And the point is that our lives were stained and marred by sin... we were about to be overwhelmed by the weight of it...and Jesus came to wipe our sins away...and the last part of v.14 says he accomplished that by nailing our sins to the cross...that is, it was  through His death on the cross that Jesus canceled our indebtedness...

 

     John’s Gospel tells us that just before He died on the cross Jesus cried out, “It is finished”...the word He used is “tetelestai”...it means completed, done, over...it was the word often written across a note of indebtedness when the obligations were met...it’s comparable to our phrase “Paid in full” which you sometimes see stamped across some bill...

 

 

·        In Jesus we have complete victory

     V.15 refers to a common practice in the 1st century...when an nation was defeated in battle, the conquering army would take the leaders of the defeated nation and bring them back to the capital of the conquering nation...then, on a designated day, there would be a great parade to honor the victors and humiliate the defeated... the leaders of the defeated nation would be stripped of their clothing, placed in chains or cages, and marched through the streets of the city as trophies of war...V.15 says that is what God has done to “the rulers and authorities” which means the spiritual forces of evil and wickedness...the verse says God has made a “public display of them”...they have been defeated and humiliated...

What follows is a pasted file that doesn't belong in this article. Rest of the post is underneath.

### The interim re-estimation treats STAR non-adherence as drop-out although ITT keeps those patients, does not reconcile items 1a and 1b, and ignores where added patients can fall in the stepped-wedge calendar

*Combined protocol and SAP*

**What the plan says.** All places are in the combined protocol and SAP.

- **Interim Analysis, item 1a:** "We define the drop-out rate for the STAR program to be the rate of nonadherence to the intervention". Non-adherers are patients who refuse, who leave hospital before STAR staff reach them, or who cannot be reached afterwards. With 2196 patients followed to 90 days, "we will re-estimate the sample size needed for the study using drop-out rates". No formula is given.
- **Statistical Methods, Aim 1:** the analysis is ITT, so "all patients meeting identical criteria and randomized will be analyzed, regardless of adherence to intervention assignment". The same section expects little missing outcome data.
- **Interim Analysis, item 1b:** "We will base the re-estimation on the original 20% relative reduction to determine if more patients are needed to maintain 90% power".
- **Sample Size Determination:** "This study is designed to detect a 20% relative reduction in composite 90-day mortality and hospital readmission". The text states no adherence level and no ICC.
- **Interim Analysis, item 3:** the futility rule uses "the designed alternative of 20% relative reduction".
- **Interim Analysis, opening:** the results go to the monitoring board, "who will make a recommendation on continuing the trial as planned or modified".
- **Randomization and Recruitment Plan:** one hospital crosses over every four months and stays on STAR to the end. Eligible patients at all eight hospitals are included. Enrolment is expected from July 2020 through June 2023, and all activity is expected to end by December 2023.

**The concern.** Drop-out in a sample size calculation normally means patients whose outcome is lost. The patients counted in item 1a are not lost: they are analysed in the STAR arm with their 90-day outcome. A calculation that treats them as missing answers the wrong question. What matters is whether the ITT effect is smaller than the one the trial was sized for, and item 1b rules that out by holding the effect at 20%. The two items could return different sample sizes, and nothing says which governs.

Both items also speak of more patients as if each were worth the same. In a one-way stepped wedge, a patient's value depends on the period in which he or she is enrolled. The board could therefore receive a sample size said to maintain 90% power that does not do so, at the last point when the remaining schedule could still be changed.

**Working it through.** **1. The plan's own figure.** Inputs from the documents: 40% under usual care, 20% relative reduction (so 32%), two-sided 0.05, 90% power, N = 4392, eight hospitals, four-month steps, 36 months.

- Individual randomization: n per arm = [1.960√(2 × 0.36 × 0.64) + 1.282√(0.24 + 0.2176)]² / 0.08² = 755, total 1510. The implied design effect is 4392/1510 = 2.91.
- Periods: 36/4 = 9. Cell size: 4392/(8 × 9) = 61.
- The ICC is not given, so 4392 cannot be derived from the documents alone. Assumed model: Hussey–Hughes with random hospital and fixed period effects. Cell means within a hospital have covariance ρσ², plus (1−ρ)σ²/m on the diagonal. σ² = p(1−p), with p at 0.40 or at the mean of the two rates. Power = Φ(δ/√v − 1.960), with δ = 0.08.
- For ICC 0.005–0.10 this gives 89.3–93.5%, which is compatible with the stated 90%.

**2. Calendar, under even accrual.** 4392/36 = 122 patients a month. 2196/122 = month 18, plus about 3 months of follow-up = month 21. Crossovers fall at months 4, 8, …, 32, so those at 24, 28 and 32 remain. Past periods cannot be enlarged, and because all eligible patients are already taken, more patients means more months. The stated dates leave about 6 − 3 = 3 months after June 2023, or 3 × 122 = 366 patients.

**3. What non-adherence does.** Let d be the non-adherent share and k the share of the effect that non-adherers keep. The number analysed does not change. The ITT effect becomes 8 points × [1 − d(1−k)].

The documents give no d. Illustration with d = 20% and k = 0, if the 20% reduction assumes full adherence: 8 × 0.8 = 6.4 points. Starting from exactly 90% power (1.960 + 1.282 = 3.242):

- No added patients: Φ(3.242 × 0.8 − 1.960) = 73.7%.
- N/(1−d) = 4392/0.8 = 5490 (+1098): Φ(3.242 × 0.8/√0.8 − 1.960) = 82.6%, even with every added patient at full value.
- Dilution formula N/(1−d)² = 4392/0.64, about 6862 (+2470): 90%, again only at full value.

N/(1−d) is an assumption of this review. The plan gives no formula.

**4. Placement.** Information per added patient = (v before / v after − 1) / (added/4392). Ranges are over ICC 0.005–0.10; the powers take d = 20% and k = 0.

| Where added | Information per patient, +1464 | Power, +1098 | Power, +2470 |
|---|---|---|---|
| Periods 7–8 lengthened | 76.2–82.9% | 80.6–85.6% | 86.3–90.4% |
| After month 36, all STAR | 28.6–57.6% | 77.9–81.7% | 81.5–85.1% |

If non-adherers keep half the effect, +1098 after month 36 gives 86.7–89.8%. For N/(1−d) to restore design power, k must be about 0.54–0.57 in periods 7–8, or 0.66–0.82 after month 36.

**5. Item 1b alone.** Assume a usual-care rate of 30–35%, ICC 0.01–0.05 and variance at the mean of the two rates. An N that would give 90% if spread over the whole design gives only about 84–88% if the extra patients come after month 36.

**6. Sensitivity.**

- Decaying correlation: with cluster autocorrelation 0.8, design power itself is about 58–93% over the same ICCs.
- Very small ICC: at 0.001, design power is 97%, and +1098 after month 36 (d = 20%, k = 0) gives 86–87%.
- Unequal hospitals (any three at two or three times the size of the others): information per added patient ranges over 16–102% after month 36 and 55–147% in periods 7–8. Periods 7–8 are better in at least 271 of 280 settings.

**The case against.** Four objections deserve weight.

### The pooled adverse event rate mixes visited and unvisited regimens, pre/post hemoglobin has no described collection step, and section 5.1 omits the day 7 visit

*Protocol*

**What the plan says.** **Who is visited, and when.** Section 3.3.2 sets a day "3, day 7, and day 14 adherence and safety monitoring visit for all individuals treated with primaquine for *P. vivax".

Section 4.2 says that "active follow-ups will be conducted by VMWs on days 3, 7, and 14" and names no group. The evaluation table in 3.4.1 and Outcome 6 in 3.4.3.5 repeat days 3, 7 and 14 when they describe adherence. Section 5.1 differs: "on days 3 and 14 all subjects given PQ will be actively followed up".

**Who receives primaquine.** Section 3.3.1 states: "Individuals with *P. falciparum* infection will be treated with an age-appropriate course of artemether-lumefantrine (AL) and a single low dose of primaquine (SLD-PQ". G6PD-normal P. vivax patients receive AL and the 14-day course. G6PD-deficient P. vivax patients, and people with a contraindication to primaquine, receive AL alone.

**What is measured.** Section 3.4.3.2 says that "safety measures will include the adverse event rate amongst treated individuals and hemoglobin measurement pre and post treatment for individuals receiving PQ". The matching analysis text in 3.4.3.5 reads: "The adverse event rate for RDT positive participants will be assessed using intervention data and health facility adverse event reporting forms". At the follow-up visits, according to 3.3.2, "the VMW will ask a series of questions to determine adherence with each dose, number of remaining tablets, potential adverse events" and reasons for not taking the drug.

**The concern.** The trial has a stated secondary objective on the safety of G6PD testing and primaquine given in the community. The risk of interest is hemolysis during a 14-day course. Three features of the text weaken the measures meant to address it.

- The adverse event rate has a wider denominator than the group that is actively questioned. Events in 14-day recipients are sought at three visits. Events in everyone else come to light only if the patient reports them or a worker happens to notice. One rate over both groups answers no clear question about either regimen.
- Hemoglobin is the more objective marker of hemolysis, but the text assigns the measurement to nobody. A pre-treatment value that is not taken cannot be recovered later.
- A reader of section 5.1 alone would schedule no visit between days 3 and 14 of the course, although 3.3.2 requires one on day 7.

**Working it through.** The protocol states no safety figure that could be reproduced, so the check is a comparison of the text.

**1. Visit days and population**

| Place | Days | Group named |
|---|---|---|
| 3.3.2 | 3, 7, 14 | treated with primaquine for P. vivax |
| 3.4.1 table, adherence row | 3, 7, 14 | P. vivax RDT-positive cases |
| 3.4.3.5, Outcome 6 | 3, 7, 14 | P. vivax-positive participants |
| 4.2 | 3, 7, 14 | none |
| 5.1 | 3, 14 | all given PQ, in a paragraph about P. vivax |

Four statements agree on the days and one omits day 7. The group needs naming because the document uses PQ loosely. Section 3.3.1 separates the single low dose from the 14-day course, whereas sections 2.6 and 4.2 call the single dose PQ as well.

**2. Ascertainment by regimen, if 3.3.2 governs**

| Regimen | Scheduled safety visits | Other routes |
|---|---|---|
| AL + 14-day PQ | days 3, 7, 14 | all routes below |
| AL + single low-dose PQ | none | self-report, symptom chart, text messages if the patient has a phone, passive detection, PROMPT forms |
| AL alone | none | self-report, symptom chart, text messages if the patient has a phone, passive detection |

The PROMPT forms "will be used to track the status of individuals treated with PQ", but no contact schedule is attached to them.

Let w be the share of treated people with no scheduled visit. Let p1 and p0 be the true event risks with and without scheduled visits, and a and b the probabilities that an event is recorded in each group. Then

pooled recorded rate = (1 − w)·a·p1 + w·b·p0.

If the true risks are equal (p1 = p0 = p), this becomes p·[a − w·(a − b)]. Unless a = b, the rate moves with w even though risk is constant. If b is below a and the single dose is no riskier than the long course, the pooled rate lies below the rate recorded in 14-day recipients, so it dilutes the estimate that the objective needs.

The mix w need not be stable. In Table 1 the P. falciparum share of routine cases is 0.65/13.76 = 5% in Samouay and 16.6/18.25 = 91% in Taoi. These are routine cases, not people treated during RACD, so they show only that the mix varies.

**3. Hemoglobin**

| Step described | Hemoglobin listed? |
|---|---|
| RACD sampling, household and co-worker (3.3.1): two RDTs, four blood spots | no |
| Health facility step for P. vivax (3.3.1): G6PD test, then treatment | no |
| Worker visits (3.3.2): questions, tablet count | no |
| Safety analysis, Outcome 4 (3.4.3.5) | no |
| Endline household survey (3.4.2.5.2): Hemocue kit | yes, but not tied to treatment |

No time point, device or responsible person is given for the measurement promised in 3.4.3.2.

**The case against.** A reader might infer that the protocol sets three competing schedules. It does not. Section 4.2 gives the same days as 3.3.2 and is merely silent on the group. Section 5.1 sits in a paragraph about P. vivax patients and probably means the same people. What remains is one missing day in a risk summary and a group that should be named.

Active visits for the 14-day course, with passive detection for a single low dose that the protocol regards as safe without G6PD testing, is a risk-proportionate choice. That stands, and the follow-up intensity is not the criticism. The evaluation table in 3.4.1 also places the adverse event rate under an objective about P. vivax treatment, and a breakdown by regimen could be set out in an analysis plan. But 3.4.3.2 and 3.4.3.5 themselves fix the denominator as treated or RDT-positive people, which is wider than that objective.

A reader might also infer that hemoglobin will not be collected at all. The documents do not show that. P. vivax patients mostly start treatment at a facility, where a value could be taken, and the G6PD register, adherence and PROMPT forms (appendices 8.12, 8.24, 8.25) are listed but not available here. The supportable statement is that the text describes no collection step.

And the last part of the verse says this victory was won through “Him” meaning Jesus or, as some versions read, through “it” meaning the cross of Jesus...either way, the meaning is essentially the same...on the cross Jesus won the victory over evil...it was complete, thorough, lasting...it is still in effect today...

 

Why is it important to give emphasis to both the His deity and humanity and humanity of Jesus?  What happens when we de-emphasize either of those aspects of His nature?

 

What are some specific ways that relationship with Jesus brings “fullness” to our lives?

 

Jesus transformed an instrument of death and defeat (the cross) into an instrument of victory.  What does that say about how we deal with the challenges we face in life?